Surprisingly, it really became a sprout with two baby leaves! I also noticed an unusual glow emanating from the piece; even the clay’s color had changed from dark brown to beige. After completing the final touch, I stared at the piece for quite a while. What does this mean? Why a sprout? Is there any connection between a broken heart and a sprout?
I tried to put these two ideas together—my sense of brokenness and the unexpected image of a spring sprout. I tried several possible explanations for this new revelation, but nothing made sense to me. Was I wanting a plant? But my house was surrounded by plants; I saw plants all the time! Did I crave sprouts for dinner? But I hate them because they upset my stomach. The sprout is a symbol of freshness and light, but I knew my state was not even remotely near the condition of freshness. If I could open my mind and soul, they would reveal total darkness with a rotten, sour smell.
After spending some time trying to solve this mysterious puzzle, I slowly began to realize that this sculpture was not made by my psyche, even though it was made by my hands. It came from outside of me, and my hands listened, followed, and expressed it in clay. Who then was it that spoke to my hands and the clay? There was no one except me in this basement . . . then. . . God?
As if somebody had shouted in my ear to wake me up, I suddenly realized that this leading had come from the Divine. The infused Spirit of God poured Its love and wisdom into my heart and body, just as many early Friends spoke of the Holy Spirit’s movement in their lives. Then the Spirit illuminated the piece, instead of my turning it into a lighter color.
Through this process, I felt God teaching me that a new beginning occurs only through a person’s brokenness. The sprout symbolized the new beginning—a fresh start. It seemed as though the moment I put my heart into the clay, God had taken the shape and carried it into a new form, giving me reason to have faith in my chosen path: studying in seminary. God must have listened to my groaning heart and graciously transformed it into a new message that I needed to hear.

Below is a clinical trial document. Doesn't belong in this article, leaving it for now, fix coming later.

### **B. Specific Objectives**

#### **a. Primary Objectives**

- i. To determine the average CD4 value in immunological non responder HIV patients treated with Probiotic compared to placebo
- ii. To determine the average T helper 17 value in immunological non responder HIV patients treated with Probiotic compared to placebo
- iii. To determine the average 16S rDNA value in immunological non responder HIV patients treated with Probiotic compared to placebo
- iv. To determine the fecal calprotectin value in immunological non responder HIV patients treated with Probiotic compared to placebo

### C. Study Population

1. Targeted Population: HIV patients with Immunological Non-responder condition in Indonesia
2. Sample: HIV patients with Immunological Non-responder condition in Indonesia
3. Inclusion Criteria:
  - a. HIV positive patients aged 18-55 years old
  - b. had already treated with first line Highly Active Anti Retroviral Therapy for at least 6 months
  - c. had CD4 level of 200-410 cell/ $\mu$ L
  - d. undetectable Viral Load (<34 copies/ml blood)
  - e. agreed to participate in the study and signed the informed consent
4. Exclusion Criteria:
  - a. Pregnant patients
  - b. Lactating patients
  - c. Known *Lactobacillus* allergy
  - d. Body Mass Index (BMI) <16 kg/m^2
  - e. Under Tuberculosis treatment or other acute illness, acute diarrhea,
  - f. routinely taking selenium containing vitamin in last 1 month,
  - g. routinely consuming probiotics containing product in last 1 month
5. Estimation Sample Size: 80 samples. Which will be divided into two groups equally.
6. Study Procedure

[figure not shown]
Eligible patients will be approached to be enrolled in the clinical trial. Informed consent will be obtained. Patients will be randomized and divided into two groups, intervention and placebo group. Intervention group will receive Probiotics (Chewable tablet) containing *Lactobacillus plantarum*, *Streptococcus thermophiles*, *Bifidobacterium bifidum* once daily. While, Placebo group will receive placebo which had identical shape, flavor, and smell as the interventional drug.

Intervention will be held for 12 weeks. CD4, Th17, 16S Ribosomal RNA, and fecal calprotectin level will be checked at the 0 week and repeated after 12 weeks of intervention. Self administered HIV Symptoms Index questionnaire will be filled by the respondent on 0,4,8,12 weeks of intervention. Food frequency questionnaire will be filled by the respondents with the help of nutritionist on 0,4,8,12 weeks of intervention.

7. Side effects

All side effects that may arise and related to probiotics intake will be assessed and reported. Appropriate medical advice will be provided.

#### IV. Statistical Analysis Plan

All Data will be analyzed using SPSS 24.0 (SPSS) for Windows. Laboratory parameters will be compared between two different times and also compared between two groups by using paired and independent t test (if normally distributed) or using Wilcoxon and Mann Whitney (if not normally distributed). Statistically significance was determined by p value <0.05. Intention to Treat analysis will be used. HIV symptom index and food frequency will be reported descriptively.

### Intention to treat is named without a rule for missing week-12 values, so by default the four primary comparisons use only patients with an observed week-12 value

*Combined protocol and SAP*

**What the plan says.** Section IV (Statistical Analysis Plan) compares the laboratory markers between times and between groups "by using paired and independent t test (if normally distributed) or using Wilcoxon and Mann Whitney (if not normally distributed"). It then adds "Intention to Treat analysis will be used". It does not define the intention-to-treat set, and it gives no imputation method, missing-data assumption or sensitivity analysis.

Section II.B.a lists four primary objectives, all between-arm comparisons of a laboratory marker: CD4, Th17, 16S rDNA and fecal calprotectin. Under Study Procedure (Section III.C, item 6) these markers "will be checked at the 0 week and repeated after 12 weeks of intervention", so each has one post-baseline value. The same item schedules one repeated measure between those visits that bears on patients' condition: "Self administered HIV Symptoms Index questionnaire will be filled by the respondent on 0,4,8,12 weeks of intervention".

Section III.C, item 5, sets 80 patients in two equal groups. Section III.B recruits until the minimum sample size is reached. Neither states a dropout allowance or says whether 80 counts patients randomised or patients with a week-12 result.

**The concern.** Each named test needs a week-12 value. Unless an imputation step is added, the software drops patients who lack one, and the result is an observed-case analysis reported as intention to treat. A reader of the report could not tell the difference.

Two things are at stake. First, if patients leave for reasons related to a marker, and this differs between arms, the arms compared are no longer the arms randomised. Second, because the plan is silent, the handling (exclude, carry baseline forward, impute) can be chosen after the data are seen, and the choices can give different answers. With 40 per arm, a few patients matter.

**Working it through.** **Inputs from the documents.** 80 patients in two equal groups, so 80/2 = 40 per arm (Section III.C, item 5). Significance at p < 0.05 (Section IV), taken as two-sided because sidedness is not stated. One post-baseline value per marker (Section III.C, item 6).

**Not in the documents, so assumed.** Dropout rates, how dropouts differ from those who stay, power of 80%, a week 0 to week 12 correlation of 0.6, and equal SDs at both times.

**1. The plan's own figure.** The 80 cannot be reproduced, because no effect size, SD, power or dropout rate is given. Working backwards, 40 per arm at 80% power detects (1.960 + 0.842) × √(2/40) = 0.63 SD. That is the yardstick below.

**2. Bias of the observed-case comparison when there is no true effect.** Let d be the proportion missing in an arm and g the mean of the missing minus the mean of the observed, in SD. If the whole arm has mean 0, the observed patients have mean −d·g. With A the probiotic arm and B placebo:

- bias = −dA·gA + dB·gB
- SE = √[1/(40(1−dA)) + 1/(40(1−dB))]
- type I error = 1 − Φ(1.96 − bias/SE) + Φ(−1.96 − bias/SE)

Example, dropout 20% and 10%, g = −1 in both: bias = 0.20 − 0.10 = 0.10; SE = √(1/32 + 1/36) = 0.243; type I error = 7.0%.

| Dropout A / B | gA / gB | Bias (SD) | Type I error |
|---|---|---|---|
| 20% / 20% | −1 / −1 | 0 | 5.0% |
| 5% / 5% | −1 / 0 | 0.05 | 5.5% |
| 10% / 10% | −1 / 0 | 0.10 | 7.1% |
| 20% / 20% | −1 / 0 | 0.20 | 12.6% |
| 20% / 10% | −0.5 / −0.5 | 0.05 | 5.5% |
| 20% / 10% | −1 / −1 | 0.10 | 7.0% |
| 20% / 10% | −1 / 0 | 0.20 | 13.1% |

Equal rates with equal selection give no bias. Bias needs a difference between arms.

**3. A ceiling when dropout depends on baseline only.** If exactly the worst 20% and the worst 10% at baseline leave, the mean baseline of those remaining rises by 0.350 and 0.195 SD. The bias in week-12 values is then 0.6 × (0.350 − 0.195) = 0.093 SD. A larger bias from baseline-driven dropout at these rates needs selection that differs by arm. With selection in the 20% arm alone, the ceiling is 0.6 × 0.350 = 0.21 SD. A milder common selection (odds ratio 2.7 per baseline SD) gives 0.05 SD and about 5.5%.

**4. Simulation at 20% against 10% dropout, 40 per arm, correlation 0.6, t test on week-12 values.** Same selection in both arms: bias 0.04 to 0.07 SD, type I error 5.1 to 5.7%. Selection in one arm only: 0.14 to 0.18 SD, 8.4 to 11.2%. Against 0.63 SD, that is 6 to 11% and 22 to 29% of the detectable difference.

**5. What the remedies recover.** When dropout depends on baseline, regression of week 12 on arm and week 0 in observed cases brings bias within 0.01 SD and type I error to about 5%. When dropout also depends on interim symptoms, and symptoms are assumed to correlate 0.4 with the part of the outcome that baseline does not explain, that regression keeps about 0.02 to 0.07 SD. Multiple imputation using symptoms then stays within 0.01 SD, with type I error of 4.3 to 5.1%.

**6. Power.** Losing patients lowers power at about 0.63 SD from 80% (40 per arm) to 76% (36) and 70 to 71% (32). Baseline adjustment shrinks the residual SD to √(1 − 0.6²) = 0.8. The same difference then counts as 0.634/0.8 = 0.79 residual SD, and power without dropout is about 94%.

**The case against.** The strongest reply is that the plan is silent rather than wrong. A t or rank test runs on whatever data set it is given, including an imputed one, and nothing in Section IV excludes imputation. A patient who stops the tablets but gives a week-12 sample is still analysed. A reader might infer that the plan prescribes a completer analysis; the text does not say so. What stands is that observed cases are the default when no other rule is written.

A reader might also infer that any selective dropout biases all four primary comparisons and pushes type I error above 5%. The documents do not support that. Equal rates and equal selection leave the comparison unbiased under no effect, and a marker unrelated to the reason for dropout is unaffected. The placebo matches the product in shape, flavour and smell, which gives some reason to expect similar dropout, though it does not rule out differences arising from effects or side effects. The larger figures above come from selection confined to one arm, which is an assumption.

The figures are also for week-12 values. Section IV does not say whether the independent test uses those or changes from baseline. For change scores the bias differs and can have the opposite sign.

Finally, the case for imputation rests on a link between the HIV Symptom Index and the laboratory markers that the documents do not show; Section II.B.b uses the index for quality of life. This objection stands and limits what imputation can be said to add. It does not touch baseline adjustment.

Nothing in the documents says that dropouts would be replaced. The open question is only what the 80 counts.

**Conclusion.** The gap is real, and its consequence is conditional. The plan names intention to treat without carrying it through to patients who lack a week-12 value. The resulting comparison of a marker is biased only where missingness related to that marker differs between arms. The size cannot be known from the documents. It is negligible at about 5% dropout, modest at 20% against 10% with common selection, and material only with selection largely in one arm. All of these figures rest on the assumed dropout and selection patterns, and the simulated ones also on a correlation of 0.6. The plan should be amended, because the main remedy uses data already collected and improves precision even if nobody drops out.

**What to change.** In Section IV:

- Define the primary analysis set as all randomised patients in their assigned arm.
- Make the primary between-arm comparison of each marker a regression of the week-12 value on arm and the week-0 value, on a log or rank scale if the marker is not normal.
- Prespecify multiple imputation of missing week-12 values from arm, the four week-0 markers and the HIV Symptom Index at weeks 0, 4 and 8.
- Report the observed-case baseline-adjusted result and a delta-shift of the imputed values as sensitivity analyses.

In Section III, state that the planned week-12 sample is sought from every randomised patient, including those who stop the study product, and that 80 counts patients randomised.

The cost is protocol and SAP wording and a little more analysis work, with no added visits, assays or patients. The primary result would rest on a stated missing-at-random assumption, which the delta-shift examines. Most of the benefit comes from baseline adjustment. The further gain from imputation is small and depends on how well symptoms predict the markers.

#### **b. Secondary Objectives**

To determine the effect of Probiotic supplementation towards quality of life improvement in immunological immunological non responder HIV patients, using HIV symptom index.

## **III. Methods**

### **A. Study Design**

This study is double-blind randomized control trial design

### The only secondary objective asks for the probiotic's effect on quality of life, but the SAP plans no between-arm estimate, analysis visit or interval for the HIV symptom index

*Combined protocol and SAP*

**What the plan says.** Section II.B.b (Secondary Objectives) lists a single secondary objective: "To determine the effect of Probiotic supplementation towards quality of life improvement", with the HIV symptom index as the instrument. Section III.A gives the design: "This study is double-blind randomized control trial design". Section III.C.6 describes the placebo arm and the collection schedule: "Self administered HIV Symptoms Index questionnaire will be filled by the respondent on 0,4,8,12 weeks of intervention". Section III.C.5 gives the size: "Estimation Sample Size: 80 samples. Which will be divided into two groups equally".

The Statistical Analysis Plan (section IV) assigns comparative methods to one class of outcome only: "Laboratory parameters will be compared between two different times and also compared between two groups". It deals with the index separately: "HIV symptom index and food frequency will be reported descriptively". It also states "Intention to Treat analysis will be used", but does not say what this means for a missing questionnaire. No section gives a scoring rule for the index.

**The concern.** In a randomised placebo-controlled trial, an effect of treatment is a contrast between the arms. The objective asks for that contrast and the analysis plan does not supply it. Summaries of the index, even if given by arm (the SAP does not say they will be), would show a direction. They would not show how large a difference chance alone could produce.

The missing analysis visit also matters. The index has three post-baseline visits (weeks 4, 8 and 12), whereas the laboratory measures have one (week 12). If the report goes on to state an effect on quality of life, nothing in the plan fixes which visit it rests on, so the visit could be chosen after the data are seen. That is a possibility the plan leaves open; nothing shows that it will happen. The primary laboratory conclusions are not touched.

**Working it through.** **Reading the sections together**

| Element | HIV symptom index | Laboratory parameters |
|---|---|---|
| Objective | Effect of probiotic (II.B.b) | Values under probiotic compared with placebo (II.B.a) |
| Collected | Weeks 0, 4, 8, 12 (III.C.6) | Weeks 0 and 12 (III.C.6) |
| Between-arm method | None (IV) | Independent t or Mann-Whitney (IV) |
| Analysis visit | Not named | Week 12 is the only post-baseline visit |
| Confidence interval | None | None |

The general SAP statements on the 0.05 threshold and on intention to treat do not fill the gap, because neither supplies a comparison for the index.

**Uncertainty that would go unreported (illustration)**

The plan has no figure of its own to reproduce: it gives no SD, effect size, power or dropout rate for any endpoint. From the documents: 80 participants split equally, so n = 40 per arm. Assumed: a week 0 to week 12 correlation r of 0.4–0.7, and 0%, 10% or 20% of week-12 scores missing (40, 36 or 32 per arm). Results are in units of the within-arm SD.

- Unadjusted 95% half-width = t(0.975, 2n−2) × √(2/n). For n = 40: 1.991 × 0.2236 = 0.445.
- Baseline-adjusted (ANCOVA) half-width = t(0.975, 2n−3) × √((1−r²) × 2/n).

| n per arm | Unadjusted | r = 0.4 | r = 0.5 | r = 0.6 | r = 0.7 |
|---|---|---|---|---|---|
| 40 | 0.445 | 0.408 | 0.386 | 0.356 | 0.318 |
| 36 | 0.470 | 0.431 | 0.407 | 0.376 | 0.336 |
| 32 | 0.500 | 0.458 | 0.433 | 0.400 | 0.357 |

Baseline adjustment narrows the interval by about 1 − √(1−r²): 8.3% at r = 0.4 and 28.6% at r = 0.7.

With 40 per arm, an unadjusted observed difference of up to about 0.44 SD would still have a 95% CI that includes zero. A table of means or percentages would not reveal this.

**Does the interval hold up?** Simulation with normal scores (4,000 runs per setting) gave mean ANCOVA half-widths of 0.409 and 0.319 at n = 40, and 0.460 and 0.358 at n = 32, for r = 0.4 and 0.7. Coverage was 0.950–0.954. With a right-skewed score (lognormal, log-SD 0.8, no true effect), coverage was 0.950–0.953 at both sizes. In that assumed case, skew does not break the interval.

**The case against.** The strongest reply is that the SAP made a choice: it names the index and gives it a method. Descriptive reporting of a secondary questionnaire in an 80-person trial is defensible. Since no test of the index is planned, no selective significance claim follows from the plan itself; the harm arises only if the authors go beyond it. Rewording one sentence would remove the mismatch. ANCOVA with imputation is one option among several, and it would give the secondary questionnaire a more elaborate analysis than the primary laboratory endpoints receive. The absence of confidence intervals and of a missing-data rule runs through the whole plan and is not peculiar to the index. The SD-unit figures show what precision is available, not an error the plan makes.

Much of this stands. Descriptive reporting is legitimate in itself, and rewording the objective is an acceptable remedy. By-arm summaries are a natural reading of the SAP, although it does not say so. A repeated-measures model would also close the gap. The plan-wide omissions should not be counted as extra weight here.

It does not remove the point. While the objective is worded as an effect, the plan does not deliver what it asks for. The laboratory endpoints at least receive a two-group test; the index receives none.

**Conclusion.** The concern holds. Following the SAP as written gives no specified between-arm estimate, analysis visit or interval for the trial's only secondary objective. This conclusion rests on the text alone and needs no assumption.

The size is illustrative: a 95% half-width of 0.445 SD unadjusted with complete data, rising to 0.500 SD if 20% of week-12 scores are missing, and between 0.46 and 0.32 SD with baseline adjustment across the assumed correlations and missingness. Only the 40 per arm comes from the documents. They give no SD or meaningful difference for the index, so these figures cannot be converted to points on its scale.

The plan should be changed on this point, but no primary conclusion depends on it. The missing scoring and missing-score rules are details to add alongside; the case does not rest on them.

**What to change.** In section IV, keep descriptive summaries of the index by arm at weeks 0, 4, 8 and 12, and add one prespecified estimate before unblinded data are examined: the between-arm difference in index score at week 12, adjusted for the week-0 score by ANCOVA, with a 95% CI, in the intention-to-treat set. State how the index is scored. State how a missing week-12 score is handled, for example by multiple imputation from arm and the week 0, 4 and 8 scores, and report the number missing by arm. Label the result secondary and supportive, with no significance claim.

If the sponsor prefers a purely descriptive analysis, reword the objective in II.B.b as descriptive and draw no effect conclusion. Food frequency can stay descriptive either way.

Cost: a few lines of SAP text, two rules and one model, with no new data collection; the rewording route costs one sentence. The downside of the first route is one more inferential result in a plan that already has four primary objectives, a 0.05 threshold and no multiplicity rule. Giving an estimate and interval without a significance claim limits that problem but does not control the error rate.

As I recall this event and my life journey, I sense a connection between my creative work and my spiritual journey. The sprout that I created indicated a new me. Although I might be as weak and fragile as a sprout, I was not facing closed doors in my life. Instead, I was entering into a new life with hope and vision; I was not lost in the middle of nowhere but was walking onto a new, guided, yet unknown path. It was natural to feel fear, to lack confidence, and to be dependent on my parents’ support at that time, since I was as small and powerless as a sprout that required support and protection from a gardener. My life was not approaching the end; instead it had just opened.
God had been speaking to me, yet I hadn’t heard because I was distracted by my own fear, anger, disappointment, and sadness. Since I had to give my full attention to the movement of my hands during the creative process—pouring out my heart and emptying my mind—I stopped thinking about those other things. God chose the time when my mind was quiet, still, and attentive to communicate with me through my hands: to enlighten and provide me with the faith that I needed to carry into my present life.
In the eighteenth century, many Friends were Quietists, emptying their minds and hearts to make themselves like a hollow tube for the Spirit to speak through. In vocal ministry during unprogrammed worship, the person who was moved by God spoke only as the Spirit led. My experience in working with clay is exactly like this; it is a form of vocal ministry in which God inscribes the message. Even though my mind resisted it, the message was so strong that it eventually came through my hands and expressed itself in clay.
It is through art that the artist’s self is discovered—especially the hidden, suppressed, and wounded self that is waiting to be born anew. Art is spiritual formation in this sense because it enables the process of discovering and becoming more ourselves within God. Art is an attempt to be present and share the discovery of an artist’s personhood, which was born and will continue to be born as life goes on.